Charlie Bavington

French to English Freelance Translator - I.T. specialist

Bringing a pragmatic eye to meeting your needs

Rage Against The Machine

November 16th, 2012 | Categories: agencies, business

Following on from my post two days ago (in which I wondered whether the scope of confidentiality could usefully be reduced in a translation context), the question is, given a great deal of the information translators receive is deemed confidential, does using Google Translate (GT) equate to disclosure of confidential info?

On disclosure, in an earlier discussion, I adapted an old Buddhist question – if I read out my “confidential” source text in the forest, but no-one hears it, is that disclosure….?

Black’s Law Dictionary was quoted back at me. “Disclose. To bring into view by uncovering: to expose, to make known; to lay bare; to reveal to knowledge; to free from secrecy or ignorance, or make known.”

Interesting stuff. I would say some of those descriptions imply, arguably even require, the involvement of another party – “bring into view” requires someone to perceive it; to “make known” requires another person to know the information subsequently. Some of the definitions don’t require another party, e.g. to expose or lay bare, but it could easily be argued that those that do not require another party’s involvement or presence might apply equally well to merely opening a document on a computer. And the Lord knows this line of work is sometimes painful enough as it is, without double clicking being deemed disclosure. Such a broad definition clearly cannot apply to translators – as long as no-one else can see the screen where the document is displayed. Like confidentiality, “disclosure” probably needs to have a more restricted meaning for translators.

Not only that, but it seems highly likely to me that, for the disclosure of confidential information to cause the detriment that I contend is a defining feature of the truly confidential, a human has to be the recipient, in order to a) understand the text and b) act on it such that detriment is caused. (I accept that other kinds of disclosure may not require a human presence, e.g. “disclosing” data to an automated stock trading system.)

On to the matter at hand. While Google clearly has legal personality (probably several, judging from its “don’t be evil” motto combined with its assiduous policy of tax avoidance), is a text passed through GT “disclosed” in any meaningful sense if a natural person is not aware of it?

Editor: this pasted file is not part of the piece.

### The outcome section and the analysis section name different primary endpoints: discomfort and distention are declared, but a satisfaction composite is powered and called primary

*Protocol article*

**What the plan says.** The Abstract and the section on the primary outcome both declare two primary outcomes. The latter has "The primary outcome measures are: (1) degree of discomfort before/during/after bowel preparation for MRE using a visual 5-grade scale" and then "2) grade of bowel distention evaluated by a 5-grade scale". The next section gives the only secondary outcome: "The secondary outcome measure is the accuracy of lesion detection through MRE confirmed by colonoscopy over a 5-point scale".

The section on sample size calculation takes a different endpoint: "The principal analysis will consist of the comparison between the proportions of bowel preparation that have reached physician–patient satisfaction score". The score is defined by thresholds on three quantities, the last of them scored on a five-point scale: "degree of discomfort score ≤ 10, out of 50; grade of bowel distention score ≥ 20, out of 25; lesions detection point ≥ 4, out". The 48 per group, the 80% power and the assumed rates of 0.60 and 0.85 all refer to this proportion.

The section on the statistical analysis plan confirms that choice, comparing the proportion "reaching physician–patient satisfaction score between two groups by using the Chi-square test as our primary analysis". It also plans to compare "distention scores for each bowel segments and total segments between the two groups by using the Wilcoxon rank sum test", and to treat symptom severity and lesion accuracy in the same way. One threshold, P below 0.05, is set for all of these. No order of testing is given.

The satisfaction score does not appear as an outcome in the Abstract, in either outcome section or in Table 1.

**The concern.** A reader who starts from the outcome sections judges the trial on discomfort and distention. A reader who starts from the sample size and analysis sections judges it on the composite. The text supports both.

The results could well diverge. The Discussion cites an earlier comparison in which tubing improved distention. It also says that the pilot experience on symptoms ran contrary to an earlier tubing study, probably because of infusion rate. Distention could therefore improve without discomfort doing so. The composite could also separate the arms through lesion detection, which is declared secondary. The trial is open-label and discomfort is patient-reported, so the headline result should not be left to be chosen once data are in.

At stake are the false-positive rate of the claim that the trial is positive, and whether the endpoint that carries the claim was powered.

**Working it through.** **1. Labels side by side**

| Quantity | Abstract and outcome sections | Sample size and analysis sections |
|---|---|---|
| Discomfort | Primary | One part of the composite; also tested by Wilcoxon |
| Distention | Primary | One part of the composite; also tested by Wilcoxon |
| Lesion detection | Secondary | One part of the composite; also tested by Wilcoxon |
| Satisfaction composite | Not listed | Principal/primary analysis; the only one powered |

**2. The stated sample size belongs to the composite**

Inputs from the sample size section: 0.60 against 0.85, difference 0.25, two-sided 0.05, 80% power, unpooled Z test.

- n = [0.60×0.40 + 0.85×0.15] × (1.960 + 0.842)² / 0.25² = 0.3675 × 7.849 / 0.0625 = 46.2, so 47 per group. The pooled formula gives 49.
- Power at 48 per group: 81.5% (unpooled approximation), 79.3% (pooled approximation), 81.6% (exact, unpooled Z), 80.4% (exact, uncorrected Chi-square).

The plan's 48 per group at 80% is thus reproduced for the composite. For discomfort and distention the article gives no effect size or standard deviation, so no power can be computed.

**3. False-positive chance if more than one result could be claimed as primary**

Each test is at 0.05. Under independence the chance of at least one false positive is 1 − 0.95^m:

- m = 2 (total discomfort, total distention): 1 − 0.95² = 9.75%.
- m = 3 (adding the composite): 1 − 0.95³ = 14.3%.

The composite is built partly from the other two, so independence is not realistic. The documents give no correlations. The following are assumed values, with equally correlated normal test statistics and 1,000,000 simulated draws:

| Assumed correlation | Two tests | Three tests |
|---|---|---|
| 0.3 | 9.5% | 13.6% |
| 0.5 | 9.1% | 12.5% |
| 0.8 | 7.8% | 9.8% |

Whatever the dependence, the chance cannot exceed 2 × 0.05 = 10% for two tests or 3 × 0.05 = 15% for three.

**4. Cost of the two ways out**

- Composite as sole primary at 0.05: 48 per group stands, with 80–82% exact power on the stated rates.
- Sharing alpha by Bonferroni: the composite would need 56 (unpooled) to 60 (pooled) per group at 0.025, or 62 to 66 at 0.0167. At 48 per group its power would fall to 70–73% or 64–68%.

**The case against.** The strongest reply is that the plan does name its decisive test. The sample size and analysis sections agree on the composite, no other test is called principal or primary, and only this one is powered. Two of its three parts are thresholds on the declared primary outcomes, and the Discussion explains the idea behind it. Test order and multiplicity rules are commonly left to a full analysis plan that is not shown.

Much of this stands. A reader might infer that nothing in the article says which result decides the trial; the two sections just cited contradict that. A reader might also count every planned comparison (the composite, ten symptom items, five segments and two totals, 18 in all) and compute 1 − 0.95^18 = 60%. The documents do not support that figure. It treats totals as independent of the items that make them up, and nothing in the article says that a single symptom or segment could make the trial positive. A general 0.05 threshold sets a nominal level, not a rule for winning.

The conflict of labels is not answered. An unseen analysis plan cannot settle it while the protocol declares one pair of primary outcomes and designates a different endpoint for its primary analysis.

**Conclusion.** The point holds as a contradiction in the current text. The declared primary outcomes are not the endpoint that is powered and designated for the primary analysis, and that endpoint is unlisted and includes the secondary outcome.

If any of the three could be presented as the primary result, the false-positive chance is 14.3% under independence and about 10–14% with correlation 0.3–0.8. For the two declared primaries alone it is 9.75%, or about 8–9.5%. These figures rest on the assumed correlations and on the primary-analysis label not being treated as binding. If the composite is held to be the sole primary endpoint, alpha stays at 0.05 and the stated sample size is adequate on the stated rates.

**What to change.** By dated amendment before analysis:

Your decision on that can only depend on what you know, or think you know, about GT’s internal workings. From forum postings, some people evidently believe that Google don’t keep the source, it is merely transient or ephemeral within the GT machine, and therefore it cannot meaningfully be disclosed. Some think Google keep it or might keep it, and therefore it is at least potentially open to disclosure.

What the GT terms of service currently say is:

“When you upload or otherwise submit content to our Services, you give Google (and those we work with) a worldwide license to use, host, store, reproduce, modify, create derivative works (such as those resulting from translations, adaptations or other changes we make so that your content works better with our Services), communicate, publish, publicly perform, publicly display and distribute such content.”

That does not sound massively confidential to me.

Hence, as far as I am concerned, using GT constitutes disclosure, or perhaps more accurately, using GT runs an unacceptable and uncontrolled risk of disclosure. I doubt many humans actually see the content shoved through GT. But they most definitely could. And who knows what the future holds?

My guess is that those using GT:
– only use it for information that they are told is not confidential or is in the public domain
– only use it for information they think is not confidential or is going to be in the public domain soon
– do not view using GT as disclosure
– believe the risk of being discovered to have breached an NDA is small.
– a combination of the above.

But how can we reconcile today’s reality, in which some clients think everything needs to be handled confidentially whether or not disclosure would actually be to their detriment, there is uncertainty over what constitutes disclosure in a translation context, and software providers from all sides are exhorting us to release everything we have into the cloud?

Comments are closed.